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Thursday, March 29, 2018

[VIDEO] A First: Police Make Antiquities Trafficking Arrests in Terrorist Financing Case

Police have arrested two men in Barcelona, Spain for their alleged role in financing ISIS terrorism by acquiring and selling blood antiquities.

Georgi Kantchev of The Wall Street Journal reported that "Spanish police are holding two men suspected of trading in antiquities looted by groups linked to Islamic State, the first publicly announced detentions by Western authorities working to dismantle the terrorist group’s trade in plundered art."

The Ministerio del Interior issued a statement explaining that the men, both Spanish nationals and antiquities experts, were detained on crimes of terrorist financing, belonging to a criminal organization, receiving stolen property, smuggling, and falsification of documents.

Video courtesy of Policia Nacional, Ministerio del Interior, Government of Spain.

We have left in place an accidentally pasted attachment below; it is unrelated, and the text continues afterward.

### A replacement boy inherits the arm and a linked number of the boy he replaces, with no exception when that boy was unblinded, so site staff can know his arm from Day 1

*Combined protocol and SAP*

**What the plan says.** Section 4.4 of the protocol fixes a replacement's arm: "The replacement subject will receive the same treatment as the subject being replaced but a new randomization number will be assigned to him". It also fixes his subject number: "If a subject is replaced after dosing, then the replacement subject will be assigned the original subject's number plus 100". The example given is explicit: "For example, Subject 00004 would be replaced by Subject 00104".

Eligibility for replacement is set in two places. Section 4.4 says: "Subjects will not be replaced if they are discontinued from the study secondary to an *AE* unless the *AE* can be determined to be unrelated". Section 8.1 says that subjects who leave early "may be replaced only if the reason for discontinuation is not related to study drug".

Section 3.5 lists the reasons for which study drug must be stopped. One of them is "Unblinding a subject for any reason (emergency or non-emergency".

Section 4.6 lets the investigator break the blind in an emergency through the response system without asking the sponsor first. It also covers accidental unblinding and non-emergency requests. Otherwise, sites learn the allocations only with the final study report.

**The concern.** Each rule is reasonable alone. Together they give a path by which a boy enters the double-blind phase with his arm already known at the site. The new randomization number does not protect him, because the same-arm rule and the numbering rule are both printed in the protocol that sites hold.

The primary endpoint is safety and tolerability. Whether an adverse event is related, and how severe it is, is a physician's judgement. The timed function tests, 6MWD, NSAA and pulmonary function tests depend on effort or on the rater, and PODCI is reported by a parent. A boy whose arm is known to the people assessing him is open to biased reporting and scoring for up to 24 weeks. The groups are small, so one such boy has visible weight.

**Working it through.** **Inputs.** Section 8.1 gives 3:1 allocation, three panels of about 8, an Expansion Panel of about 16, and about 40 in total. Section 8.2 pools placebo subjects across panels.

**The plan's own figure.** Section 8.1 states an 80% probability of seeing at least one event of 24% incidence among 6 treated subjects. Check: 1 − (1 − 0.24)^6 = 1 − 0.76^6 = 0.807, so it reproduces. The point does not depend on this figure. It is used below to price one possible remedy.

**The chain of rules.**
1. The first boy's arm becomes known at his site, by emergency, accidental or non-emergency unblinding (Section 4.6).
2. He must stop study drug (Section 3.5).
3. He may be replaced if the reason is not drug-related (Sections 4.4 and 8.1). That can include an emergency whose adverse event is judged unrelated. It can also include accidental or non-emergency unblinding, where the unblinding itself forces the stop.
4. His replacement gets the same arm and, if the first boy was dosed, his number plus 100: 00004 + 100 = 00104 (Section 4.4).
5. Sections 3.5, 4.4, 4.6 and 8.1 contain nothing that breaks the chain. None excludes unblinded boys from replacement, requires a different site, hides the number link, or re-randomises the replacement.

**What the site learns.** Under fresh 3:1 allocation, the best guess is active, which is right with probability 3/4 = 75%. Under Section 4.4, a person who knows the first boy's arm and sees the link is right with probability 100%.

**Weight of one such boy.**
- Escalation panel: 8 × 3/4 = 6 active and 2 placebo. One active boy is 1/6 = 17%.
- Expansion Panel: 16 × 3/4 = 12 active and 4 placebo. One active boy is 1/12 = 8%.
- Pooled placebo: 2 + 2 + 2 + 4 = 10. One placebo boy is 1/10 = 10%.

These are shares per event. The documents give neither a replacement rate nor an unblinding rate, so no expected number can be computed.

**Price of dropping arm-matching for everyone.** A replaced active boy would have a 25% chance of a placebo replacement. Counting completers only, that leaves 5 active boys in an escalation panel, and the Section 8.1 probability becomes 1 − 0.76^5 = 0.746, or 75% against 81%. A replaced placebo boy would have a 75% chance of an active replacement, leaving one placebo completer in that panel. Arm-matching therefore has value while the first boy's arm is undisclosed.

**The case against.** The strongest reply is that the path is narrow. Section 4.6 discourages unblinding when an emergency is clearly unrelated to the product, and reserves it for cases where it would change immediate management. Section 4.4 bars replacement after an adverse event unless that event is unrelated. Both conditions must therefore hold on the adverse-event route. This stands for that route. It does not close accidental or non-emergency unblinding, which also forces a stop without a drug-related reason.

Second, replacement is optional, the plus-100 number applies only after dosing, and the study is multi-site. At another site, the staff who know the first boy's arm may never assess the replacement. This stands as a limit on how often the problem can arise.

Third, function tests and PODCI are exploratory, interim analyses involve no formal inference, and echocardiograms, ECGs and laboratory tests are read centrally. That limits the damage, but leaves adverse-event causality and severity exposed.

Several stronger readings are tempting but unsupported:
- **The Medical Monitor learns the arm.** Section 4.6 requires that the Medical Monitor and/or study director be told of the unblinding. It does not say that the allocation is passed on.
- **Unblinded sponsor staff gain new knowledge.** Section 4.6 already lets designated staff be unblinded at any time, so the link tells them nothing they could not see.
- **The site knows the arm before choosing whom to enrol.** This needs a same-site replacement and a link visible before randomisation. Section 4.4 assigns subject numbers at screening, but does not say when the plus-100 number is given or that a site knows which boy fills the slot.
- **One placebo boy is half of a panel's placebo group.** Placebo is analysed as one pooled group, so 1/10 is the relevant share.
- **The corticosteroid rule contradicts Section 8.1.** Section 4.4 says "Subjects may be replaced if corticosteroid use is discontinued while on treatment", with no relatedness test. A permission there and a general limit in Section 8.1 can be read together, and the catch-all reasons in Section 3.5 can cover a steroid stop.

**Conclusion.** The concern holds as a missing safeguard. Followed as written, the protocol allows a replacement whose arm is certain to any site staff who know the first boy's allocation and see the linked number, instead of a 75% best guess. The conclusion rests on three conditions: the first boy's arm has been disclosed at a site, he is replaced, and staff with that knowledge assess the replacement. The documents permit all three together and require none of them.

"The detainees were part of a network based in Catalonia and international branches dedicated to the acquisition and sale of works of historical-archaeological value from territories that were under siege from groups related to the organization, DAESH," the ministry revealed. DAESH is the Arabic acronym for ISIS.

Authorities raided locations in Barcelona and Argentona, including a conservation laboratory, warehouse, and art gallery. Cultural heritage material seized included mosaics, sarcophagi and Egyptian artifacts. Some of the objects originated from the Libyan region of Cyrenaica, which ISIS controlled from 2011 through 2016.

"Since the end of 2014, the main detainee and expert in ancient art, had woven a network of suppliers around the world that allowed access to archaeological pieces of various civilizations," the ministry alleged, adding that officials first detected the operation in October 2016 after noticing improprieties in import records.

The interior ministry reported that some of the objects "showed imperfections, bumps and marks that indicated violent extraction of the subsoil, without the use of adequate archaeological techniques," pointing out that the suspects "were responsible for a restoration process that would erase these signs as far as possible."

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